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Manchester Chief Superintendent of Police saves lives following flooding

Year 1840

Read by James Sarson – Supporter, Royal Humane Society

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January 24, 1840

On the 24th of January 1840, a rapid and alarming inundation of the river Irwell took place near Manchester. Captain Sleigh, Chief Superintendent of Police at Manchester, received information that some cottages were surrounded with water, and that the inhabitants could not get out.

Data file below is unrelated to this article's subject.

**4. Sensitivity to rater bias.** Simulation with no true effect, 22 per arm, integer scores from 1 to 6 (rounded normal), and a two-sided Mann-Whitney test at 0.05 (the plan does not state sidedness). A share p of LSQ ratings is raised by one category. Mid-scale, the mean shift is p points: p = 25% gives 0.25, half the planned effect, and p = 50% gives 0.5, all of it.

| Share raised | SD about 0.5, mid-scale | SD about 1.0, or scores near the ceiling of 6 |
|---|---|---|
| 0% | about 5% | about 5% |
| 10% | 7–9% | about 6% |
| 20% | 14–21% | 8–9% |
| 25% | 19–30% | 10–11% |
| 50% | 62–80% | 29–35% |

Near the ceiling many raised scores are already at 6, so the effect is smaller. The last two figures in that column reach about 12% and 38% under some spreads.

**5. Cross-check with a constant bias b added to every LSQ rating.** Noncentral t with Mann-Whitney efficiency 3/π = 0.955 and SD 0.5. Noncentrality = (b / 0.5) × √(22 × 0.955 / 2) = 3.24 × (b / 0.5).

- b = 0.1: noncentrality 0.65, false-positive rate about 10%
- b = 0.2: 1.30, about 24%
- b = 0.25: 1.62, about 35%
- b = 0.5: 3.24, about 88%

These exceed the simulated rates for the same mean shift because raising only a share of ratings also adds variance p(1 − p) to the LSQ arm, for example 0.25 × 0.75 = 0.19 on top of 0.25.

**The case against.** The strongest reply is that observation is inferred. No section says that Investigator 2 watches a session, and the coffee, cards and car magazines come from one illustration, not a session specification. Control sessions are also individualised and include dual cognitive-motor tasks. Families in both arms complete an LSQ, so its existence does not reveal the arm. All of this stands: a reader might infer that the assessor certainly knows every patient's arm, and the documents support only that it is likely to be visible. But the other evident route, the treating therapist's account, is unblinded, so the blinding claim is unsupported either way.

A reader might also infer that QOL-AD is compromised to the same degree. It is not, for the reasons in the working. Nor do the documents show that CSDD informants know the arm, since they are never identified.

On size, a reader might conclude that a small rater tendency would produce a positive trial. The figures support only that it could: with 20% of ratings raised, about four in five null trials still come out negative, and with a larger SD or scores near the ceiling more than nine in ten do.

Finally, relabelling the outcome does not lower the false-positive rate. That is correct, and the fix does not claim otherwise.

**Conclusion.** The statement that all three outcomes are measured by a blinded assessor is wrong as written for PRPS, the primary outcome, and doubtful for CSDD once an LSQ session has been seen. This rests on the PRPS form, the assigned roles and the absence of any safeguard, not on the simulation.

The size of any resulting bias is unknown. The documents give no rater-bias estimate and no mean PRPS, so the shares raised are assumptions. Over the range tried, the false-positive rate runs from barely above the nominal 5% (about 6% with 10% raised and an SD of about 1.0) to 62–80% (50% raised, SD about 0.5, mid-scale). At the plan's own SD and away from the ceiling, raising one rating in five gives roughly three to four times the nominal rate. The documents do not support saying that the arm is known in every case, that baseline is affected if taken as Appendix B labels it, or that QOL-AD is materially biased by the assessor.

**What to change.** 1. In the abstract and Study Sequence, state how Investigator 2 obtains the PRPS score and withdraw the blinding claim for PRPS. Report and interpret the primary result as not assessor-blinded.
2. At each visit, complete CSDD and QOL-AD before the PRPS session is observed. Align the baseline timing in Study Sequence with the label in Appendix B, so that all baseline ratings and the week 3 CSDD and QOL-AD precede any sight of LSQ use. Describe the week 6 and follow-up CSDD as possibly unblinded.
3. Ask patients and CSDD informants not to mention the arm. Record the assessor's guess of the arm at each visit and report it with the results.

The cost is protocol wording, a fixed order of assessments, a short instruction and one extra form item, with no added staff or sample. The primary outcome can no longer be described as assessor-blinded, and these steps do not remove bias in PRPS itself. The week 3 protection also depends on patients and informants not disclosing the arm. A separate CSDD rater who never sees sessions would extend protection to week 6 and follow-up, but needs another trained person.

On riding to the spot, he at once observed that nearly the whole of the surrounding country was inundated. No boat could be procured ; and every moment it was expected that the whole range of slender brick houses, which now seemed literally far out at sea, would have been swept away.

Out of the palings and gate of a gentleman’s house Captain Sleigh instantly constructed a small raft, which enabled him to go alongside the flooded houses, and admitted of his bringing two children the first trip to the shore ; but he found only one person could with safety be conveyed at a time. This service took three hours to perform, and he succeeded in saving all the inhabitants.

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